Change can be good, but after 30 years, the Wexner Center for the Arts has found its niche and is sticking to it.
The Wexner Center will celebrate its 30-year anniversary Friday, inviting donors, Corporate Council members and partnering local artists to a closed event meant to celebrate its support and success over the past 30 years, Melissa Starker, creative content and public relations manager, said.
Starker said the Wexner Center has worked with amazing artists over the past 30 years, and she believes the consistencies, such as having Sherri Geldin as director of the Wexner Center for 25 years, keep the organization running.
“This place was started as a venue not just to present contemporary art, but to support its creation,” Starker said.
Starker said public support and donors such as those attending the event help make this mission possible, helping fund the free admission and discounted event tickets students receive for the center.
Makayla Davis, a third-year in landscape architecture and an intern at the Wexner Center, said her internship has reignited her passion for dance.
Davis said she was motivated to push herself to combine creativity with the architectural work she is pursuing after attending a performance by choreographer nora chipaumire. The performance, which took place at the Wexner Center Oct. 22 and 23, featured segments of chipuamire’s multigenre music and dance experience.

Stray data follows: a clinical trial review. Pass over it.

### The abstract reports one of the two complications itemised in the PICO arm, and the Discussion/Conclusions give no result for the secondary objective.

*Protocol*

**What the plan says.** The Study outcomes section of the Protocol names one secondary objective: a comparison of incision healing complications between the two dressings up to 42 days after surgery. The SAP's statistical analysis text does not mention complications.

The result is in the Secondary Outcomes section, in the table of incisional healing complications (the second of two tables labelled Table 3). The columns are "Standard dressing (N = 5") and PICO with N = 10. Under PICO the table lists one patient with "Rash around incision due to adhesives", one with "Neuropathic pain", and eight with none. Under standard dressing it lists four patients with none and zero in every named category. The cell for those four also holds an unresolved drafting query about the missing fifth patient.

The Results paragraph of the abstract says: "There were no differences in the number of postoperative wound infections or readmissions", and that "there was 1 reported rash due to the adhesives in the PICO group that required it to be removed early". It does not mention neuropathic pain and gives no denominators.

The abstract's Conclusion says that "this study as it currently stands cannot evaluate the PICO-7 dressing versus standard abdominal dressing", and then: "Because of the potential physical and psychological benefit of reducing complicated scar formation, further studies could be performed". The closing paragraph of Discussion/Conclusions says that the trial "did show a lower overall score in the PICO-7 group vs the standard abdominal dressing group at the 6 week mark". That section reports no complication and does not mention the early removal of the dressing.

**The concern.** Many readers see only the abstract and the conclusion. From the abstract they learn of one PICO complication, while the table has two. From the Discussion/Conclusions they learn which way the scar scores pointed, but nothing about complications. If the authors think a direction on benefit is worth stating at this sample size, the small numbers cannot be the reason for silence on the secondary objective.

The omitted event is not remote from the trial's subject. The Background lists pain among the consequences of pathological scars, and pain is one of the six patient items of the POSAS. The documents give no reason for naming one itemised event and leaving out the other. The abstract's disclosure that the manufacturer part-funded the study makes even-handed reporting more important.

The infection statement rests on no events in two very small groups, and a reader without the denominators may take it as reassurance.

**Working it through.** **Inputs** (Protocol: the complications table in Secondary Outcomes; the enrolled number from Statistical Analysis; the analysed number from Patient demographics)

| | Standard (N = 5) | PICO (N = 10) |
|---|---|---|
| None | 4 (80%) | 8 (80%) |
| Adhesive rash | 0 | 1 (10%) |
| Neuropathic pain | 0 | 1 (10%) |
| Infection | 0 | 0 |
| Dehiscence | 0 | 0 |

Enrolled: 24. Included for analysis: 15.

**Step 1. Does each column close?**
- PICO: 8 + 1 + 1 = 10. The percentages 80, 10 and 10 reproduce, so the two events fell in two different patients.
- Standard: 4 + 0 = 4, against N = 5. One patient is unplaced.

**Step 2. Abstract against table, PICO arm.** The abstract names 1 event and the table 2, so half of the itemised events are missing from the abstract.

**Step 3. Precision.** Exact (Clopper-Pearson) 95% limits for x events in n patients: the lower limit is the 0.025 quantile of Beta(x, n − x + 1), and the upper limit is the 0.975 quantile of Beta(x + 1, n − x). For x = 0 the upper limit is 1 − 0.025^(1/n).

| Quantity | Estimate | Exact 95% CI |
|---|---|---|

“Every time that I go to a conference or program, I somehow become inspired in a new way,” Davis said.
The stage in Mershon Auditorium will be turned into a dance floor for the event, with a live performance by 12-piece band Universal Crush. Starker said she expects the dance floor to have high energy.
“You don’t get a full view of what’s happening there until you really step up onto the stage and look,” Starker said.
Starker said attendees are welcome to walk through the galleries and take in the space at their own pace. The Wexner Center currently hosts its fall exhibition, “HERE: Ann Hamilton, Jenny Holzer, Maya Lin,” which features meditations on Ohio from three women with deep connections to the state.
Starker said she believes the relationship that has been formed over the years between the Wexner Center and the university plays a role in the success of the Wexner Center.
“We’re sort of woven into the life of Ohio State, and that is really wonderful and sustaining,” Starker said. She added that the Wexner Center has collaborated with many departments at Ohio State, including the dance, architecture and engineering departments.
Davis said she is seeing more college students get involved with the Wexner Center while the quality of the works shown continues to improve.